The impact of surfactant type on the physical and chemical stability of solid lipid nanoparticle (SLN) suspensions containing encapsulated beta-carotene was investigated. Oil-in-water emulsions were formed by homogenizing 10% w/w lipid phase (1 mg/g beta-carotene in carrier lipid) and 90% w/w aqueous phase (surfactant + cosurfactant) at pH 7 and 75 degrees C and then cooling to 20 degrees C. The impact of surfactant type was investigated using aqueous phases containing different water-soluble surfactants [2.4% w/w high-melting (HM) lecithin, 2.4% w/w low-melting (LM) lecithin, and 1.4% w/w Tween 60 or 1.4% w/w Tween 80] and a cosurfactant (0.6% taurodeoxycholate). The impact of the physical state of the carrier lipid was investigated by using either a high melting point lipid (tripalmitin) to form solid particles or a low melting point lipid (medium chain triglycerides, MCT) to form liquid droplets. A higher fraction of alpha-crystals was detected in solid particles prepared with high-melting surfactants (HM-lecithin and Tween 60) than with low-melting surfactants (LM-lecithin and Tween 80). With the exception of the HM-lecithin-coated solid particles, the suspensions were stable to particle aggregation during 21 days of storage. beta-Carotene degradation after 21 days of storage was 11, 97, 100, and 91% in the solid particles (tripalmitin) and 16, 21, 95, and 90% in the liquid droplets (MCT) for HM-lecithin, LM-lecithin, Tween 80, and Tween 60, respectively. These results suggest that beta-carotene may be stabilized by (1) LM- or HM-lecithin when liquid carrier lipids are used and (2) HM-lecithin when solid carrier lipids are used. The origin of this latter effect is attributed to the impact of the surfactant tails on the generation of a crystal structure better suited to maintain the chemical stability of the encapsulated bioactive.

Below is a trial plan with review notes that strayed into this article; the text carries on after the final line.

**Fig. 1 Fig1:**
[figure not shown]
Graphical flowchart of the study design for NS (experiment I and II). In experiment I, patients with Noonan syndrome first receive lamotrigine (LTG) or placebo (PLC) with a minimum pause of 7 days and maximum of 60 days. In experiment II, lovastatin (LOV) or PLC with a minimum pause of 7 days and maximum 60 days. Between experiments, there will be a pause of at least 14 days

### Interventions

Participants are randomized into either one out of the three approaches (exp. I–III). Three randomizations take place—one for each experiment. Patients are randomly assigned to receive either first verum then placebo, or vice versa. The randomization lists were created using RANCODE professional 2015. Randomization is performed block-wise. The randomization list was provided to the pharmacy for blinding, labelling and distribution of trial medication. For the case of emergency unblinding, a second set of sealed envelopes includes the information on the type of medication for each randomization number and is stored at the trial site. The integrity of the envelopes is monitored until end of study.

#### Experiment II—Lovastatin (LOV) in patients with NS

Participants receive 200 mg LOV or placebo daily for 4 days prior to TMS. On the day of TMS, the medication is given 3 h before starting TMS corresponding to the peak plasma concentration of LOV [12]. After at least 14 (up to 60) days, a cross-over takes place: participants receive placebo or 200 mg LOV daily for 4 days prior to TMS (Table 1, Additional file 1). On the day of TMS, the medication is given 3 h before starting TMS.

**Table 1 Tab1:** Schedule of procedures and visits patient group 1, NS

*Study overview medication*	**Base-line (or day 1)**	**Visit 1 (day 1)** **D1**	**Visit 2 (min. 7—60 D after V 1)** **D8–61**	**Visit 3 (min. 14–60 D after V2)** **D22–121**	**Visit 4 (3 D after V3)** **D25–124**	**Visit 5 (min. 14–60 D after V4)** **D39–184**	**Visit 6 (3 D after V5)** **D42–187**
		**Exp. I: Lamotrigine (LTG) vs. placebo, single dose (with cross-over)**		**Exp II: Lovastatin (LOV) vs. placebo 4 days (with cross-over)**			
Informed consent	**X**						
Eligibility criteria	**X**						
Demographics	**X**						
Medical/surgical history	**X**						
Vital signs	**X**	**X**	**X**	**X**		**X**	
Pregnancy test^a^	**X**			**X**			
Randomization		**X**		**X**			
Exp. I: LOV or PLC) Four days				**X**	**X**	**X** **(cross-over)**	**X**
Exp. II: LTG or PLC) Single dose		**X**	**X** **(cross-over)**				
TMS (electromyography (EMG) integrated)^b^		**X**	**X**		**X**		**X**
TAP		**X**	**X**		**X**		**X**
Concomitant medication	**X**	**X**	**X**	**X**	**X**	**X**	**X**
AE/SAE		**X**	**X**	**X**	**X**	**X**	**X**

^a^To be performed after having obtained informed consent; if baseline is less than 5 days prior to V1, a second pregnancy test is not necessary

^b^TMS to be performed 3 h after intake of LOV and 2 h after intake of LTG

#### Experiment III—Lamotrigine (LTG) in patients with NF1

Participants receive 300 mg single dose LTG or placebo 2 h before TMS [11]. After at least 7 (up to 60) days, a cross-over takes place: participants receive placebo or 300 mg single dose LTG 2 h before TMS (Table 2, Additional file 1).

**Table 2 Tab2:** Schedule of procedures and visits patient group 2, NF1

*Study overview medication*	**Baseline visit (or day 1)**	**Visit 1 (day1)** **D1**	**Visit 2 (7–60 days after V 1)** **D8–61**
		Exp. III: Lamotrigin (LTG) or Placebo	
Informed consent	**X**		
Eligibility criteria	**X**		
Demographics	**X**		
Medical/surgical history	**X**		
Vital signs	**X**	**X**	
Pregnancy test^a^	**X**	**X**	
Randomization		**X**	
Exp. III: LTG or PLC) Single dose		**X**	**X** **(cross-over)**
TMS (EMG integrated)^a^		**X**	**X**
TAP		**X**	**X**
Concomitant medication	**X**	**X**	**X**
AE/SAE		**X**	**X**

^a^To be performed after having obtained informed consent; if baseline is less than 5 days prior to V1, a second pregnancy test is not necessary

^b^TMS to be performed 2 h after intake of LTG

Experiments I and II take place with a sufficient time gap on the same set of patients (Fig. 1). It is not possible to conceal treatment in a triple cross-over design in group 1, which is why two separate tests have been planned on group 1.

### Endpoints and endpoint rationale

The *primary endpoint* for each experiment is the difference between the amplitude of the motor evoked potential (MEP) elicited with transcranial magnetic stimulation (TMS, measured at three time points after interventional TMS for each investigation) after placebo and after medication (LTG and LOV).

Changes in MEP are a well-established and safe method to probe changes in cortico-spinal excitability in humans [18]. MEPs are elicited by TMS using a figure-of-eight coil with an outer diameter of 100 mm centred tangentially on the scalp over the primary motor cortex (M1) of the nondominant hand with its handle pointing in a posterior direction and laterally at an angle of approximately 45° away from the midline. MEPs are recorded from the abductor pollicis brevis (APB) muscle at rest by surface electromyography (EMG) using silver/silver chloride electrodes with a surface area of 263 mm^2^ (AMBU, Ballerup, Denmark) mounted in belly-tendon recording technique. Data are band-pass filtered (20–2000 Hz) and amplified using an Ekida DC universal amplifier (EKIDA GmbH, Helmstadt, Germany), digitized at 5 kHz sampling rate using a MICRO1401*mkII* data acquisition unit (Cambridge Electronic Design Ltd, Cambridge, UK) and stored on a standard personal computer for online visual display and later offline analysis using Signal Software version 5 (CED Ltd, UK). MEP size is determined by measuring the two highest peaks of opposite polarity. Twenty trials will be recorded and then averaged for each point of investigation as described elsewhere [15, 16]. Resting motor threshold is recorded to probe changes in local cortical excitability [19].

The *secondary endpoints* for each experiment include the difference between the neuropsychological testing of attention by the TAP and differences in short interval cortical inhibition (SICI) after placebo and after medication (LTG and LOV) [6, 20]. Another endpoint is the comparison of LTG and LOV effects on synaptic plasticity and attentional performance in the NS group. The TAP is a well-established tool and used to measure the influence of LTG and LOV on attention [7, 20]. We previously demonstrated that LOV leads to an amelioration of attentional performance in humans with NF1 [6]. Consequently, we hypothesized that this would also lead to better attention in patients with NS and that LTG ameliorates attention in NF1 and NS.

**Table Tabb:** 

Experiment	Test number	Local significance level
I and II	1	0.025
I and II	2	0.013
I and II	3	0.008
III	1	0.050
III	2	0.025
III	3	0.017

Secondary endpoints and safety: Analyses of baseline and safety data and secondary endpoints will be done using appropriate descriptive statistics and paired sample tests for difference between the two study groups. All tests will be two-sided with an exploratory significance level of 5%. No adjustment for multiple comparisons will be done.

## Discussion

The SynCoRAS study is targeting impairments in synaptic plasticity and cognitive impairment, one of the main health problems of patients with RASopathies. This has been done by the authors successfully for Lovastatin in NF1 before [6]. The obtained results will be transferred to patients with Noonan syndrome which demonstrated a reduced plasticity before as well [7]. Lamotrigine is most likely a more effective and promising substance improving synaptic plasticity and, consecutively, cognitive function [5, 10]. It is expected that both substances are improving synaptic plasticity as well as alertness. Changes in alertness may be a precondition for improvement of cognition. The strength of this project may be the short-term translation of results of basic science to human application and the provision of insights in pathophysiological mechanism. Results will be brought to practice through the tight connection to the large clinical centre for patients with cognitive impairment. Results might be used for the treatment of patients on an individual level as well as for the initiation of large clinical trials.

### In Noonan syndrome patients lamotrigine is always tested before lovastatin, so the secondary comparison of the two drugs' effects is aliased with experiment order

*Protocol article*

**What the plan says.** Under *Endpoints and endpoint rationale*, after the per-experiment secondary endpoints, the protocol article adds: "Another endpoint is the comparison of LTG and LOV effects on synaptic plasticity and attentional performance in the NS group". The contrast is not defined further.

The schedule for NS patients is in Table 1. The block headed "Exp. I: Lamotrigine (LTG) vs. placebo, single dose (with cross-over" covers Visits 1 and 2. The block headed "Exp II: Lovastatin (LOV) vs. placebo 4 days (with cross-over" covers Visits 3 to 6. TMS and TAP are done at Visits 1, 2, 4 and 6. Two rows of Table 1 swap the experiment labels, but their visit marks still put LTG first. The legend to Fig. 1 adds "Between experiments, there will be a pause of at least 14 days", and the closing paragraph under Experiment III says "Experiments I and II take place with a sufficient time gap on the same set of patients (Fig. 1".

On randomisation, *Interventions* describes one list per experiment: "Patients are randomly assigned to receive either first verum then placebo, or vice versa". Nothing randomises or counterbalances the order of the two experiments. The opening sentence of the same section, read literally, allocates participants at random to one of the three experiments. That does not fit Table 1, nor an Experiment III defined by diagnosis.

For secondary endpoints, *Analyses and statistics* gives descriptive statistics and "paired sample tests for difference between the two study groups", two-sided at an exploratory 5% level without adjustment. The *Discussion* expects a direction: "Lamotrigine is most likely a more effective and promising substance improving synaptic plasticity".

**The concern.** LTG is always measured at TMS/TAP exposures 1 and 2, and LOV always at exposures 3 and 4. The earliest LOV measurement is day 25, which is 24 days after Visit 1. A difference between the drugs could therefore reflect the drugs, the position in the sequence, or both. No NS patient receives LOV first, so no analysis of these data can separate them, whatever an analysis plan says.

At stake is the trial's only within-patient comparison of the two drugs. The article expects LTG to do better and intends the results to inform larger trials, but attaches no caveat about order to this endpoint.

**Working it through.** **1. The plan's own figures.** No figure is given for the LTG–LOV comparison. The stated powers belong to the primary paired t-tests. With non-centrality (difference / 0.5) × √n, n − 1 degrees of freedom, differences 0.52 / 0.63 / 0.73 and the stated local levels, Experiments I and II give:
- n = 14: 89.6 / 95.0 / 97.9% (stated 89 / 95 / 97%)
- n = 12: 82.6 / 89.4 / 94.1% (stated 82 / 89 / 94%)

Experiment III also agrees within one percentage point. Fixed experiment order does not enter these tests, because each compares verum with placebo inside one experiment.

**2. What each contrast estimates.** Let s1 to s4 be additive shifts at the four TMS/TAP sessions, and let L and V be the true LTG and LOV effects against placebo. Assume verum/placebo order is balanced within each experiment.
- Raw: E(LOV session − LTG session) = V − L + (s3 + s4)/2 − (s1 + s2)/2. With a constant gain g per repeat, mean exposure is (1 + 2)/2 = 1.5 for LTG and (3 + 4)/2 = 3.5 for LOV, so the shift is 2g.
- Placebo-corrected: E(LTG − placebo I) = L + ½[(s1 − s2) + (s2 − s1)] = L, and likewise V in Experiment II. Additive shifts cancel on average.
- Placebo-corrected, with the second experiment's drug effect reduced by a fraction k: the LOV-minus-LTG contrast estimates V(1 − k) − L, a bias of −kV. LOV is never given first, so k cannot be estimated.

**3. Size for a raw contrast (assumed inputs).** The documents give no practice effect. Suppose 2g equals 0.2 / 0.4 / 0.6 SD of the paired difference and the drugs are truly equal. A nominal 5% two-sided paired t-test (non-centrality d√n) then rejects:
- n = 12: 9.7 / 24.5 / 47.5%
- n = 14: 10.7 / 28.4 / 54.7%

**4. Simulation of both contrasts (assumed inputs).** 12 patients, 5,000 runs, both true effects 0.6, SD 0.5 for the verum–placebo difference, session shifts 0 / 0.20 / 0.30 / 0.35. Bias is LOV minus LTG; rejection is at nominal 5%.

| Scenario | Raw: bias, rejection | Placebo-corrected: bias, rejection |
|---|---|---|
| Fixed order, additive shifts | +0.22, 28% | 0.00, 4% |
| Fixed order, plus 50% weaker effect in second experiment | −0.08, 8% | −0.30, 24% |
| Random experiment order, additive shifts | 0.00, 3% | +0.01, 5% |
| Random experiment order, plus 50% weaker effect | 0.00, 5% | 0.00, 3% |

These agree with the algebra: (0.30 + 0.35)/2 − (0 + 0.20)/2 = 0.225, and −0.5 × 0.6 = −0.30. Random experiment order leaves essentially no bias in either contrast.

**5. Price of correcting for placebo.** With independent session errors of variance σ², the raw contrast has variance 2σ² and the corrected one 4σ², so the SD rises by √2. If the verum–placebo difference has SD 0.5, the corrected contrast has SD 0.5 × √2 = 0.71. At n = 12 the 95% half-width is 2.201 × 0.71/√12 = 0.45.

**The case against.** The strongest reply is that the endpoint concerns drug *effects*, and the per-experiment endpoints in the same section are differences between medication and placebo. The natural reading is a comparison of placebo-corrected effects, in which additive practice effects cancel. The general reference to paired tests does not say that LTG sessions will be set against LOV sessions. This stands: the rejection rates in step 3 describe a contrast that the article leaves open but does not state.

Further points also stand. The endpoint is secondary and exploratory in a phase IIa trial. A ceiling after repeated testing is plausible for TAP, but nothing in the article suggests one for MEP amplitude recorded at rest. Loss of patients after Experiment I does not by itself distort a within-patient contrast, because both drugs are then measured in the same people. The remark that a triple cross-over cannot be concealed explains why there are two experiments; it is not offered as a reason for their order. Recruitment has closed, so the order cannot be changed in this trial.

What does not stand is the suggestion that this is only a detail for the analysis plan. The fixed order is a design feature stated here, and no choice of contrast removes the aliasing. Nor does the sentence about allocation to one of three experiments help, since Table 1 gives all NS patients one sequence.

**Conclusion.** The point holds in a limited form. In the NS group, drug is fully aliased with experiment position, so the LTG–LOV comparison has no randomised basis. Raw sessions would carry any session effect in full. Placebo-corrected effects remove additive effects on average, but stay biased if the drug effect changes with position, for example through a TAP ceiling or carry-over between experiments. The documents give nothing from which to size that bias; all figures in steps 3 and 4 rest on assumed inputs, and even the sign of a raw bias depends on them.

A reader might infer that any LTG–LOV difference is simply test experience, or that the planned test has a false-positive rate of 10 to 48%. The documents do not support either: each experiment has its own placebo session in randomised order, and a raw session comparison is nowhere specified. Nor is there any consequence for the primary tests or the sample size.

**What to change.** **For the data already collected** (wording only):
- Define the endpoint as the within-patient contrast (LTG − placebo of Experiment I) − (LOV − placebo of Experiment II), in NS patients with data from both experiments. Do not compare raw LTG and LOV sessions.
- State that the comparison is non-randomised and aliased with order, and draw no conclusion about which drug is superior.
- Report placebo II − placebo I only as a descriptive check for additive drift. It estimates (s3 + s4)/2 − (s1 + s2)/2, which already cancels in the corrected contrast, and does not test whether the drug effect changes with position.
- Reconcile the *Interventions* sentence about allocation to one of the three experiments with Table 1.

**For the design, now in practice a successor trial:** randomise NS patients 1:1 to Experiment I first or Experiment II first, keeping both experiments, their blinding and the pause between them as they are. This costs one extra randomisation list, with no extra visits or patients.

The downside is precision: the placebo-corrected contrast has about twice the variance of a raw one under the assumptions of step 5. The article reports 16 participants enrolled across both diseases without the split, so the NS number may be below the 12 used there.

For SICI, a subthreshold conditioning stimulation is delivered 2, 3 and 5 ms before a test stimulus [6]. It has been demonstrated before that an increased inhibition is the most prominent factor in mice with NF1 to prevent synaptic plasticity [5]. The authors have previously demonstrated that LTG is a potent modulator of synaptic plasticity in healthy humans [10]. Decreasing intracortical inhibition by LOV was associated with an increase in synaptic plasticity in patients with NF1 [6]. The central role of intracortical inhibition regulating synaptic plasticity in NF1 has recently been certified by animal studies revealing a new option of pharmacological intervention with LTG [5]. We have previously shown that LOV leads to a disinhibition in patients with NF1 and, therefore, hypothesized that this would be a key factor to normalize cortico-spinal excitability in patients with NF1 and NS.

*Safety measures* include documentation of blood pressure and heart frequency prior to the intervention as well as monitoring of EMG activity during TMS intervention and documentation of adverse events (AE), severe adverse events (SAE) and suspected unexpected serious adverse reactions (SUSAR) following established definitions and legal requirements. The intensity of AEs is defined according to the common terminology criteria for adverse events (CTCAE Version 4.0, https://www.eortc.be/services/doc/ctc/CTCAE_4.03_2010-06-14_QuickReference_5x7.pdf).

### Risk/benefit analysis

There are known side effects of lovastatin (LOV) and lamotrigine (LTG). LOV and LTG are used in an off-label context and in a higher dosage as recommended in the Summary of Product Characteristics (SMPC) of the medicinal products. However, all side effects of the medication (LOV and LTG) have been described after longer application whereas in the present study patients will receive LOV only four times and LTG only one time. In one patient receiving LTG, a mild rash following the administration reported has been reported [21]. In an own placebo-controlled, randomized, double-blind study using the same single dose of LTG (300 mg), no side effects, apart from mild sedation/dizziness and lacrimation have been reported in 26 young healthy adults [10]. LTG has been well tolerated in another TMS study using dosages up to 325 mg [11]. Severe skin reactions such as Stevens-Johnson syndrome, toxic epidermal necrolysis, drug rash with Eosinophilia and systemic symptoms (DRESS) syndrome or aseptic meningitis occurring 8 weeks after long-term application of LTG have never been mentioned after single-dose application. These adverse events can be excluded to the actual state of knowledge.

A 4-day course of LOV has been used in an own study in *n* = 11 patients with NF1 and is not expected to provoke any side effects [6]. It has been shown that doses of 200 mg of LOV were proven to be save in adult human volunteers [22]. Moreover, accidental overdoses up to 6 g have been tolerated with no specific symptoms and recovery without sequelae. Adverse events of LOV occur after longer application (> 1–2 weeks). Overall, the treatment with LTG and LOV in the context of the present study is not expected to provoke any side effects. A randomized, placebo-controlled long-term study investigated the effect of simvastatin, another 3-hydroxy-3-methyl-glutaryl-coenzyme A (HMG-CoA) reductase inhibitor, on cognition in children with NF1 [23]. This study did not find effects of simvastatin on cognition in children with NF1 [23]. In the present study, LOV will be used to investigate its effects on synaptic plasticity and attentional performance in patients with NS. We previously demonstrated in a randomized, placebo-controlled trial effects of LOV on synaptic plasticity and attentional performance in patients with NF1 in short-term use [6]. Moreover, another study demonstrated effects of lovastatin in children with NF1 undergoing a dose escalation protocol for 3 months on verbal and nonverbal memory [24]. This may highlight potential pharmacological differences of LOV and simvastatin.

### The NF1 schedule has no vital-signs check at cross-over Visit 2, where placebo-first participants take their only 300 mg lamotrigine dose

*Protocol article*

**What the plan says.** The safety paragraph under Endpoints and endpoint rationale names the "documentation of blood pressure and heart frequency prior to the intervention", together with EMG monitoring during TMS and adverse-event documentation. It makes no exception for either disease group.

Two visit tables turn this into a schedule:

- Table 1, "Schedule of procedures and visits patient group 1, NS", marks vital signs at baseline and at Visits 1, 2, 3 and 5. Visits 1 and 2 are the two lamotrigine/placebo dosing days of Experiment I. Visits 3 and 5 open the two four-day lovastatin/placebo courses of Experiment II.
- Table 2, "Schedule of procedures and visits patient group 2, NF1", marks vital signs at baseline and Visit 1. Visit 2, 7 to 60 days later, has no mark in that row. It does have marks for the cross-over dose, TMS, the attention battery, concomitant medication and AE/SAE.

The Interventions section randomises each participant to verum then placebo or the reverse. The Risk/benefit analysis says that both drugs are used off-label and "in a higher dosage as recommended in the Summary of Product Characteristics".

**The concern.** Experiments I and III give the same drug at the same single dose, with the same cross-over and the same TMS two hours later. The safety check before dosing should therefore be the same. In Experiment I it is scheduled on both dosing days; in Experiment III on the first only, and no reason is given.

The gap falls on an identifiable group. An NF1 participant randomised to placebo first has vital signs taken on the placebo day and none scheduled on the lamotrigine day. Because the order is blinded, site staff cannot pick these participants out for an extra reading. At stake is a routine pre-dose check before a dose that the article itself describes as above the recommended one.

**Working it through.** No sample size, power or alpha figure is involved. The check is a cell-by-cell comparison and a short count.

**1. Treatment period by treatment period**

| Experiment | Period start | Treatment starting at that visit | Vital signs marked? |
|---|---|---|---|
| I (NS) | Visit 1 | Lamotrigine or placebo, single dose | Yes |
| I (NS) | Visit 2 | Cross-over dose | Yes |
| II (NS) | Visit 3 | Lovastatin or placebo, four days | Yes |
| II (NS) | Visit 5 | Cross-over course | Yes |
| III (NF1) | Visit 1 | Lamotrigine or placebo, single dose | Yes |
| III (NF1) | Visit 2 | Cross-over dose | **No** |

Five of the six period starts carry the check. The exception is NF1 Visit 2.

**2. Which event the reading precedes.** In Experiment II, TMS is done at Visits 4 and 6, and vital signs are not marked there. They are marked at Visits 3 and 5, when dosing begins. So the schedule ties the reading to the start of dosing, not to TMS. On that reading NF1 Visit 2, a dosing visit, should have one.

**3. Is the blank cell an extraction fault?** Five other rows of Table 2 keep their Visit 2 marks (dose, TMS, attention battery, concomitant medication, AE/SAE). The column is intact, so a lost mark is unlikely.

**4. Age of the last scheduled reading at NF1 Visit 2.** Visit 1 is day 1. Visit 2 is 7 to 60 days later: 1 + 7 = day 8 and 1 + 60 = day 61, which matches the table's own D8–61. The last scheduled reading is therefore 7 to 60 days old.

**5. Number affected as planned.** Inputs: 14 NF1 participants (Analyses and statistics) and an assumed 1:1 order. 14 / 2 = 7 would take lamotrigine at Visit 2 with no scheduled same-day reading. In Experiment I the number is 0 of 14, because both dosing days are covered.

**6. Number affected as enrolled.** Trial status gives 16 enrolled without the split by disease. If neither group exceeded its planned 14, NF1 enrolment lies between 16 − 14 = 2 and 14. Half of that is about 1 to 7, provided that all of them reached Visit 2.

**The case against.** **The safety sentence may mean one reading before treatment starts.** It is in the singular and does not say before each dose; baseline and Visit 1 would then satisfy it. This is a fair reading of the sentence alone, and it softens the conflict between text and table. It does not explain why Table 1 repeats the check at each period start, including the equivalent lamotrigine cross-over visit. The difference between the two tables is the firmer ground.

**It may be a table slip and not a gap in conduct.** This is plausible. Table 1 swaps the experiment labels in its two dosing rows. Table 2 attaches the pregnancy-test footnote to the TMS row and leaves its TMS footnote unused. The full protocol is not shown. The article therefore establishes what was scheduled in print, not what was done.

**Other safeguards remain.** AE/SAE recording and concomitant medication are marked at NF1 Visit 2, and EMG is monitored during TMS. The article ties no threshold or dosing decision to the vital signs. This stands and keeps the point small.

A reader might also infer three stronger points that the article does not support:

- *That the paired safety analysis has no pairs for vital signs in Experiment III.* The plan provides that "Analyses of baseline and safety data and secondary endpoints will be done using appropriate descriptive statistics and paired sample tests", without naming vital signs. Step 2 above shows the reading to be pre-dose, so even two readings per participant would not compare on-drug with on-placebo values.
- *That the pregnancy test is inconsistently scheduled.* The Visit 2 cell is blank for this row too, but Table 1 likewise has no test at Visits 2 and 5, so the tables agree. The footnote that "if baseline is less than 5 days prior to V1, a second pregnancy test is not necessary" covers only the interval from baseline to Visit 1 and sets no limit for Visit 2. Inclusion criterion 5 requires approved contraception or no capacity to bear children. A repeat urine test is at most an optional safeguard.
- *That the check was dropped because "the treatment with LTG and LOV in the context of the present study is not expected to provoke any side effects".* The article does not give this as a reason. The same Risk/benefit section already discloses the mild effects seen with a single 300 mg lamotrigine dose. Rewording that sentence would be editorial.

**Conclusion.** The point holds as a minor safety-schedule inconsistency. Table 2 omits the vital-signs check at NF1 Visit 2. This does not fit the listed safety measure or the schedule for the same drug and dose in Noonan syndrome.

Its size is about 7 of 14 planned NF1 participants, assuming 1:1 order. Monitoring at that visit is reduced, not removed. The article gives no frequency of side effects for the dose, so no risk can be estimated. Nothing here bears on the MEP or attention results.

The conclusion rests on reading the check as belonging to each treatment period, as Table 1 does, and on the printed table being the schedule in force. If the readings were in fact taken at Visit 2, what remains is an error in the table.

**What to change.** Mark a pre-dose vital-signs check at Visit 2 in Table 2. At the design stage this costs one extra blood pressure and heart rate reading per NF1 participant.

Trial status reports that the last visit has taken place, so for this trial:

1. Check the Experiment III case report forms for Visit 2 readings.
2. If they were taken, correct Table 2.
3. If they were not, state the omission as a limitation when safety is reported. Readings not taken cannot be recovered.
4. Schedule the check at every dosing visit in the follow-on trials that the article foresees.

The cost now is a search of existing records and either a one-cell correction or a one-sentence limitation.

Available at: http://works.bepress.com/djulian_mcclements/39/